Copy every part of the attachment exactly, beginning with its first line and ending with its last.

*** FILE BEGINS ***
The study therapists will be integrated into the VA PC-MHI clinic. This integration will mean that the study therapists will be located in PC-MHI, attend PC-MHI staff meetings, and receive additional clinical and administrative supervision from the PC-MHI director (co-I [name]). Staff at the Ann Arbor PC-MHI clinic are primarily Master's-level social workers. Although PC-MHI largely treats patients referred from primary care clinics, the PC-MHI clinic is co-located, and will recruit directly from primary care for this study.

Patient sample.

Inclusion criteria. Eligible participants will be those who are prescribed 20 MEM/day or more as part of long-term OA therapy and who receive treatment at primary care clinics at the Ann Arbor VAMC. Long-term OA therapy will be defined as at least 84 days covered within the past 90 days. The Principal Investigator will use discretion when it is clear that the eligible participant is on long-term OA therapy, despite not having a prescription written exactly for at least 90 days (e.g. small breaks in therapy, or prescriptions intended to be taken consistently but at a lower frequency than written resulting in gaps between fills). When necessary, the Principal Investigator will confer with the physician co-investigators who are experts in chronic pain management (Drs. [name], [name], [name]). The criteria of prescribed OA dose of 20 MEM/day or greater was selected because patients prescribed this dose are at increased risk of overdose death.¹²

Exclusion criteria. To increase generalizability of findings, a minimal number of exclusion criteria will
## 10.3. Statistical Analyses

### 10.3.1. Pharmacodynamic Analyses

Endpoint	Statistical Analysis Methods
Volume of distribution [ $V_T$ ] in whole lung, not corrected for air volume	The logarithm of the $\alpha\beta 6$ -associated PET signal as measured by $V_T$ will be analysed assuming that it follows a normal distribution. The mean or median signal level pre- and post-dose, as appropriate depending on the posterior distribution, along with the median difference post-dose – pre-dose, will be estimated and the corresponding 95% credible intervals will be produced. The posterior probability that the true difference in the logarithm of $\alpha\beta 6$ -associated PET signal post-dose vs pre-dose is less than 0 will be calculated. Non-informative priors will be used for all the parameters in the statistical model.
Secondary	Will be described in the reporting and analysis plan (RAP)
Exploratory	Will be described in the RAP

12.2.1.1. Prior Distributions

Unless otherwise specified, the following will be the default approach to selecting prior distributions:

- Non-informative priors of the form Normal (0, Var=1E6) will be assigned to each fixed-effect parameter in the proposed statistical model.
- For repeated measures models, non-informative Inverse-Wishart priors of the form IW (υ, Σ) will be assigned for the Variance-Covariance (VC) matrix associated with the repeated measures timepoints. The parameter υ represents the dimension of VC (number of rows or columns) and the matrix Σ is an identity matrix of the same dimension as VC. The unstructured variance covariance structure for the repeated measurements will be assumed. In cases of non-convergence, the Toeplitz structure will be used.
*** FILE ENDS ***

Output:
The study therapists will be integrated into the VA PC-MHI clinic. This integration will mean that the study therapists will be located in PC-MHI, attend PC-MHI staff meetings, and receive additional clinical and administrative supervision from the PC-MHI director (co-I [name]). Staff at the Ann Arbor PC-MHI clinic are primarily Master's-level social workers. Although PC-MHI largely treats patients referred from primary care clinics, the PC-MHI clinic is co-located, and will recruit directly from primary care for this study.

Patient sample.

Inclusion criteria. Eligible participants will be those who are prescribed 20 MEM/day or more as part of long-term OA therapy and who receive treatment at primary care clinics at the Ann Arbor VAMC. Long-term OA therapy will be defined as at least 84 days covered within the past 90 days. The Principal Investigator will use discretion when it is clear that the eligible participant is on long-term OA therapy, despite not having a prescription written exactly for at least 90 days (e.g. small breaks in therapy, or prescriptions intended to be taken consistently but at a lower frequency than written resulting in gaps between fills). When necessary, the Principal Investigator will confer with the physician co-investigators who are experts in chronic pain management (Drs. [name], [name], [name]). The criteria of prescribed OA dose of 20 MEM/day or greater was selected because patients prescribed this dose are at increased risk of overdose death.¹²

Exclusion criteria. To increase generalizability of findings, a minimal number of exclusion criteria will
## 10.3. Statistical Analyses

### 10.3.1. Pharmacodynamic Analyses

Endpoint	Statistical Analysis Methods
Volume of distribution [ $V_T$ ] in whole lung, not corrected for air volume	The logarithm of the $\alpha\beta 6$ -associated PET signal as measured by $V_T$ will be analysed assuming that it follows a normal distribution. The mean or median signal level pre- and post-dose, as appropriate depending on the posterior distribution, along with the median difference post-dose – pre-dose, will be estimated and the corresponding 95% credible intervals will be produced. The posterior probability that the true difference in the logarithm of $\alpha\beta 6$ -associated PET signal post-dose vs pre-dose is less than 0 will be calculated. Non-informative priors will be used for all the parameters in the statistical model.
Secondary	Will be described in the reporting and analysis plan (RAP)
Exploratory	Will be described in the RAP

12.2.1.1. Prior Distributions

Unless otherwise specified, the following will be the default approach to selecting prior distributions:

- Non-informative priors of the form Normal (0, Var=1E6) will be assigned to each fixed-effect parameter in the proposed statistical model.
- For repeated measures models, non-informative Inverse-Wishart priors of the form IW (υ, Σ) will be assigned for the Variance-Covariance (VC) matrix associated with the repeated measures timepoints. The parameter υ represents the dimension of VC (number of rows or columns) and the matrix Σ is an identity matrix of the same dimension as VC. The unstructured variance covariance structure for the repeated measurements will be assumed. In cases of non-convergence, the Toeplitz structure will be used.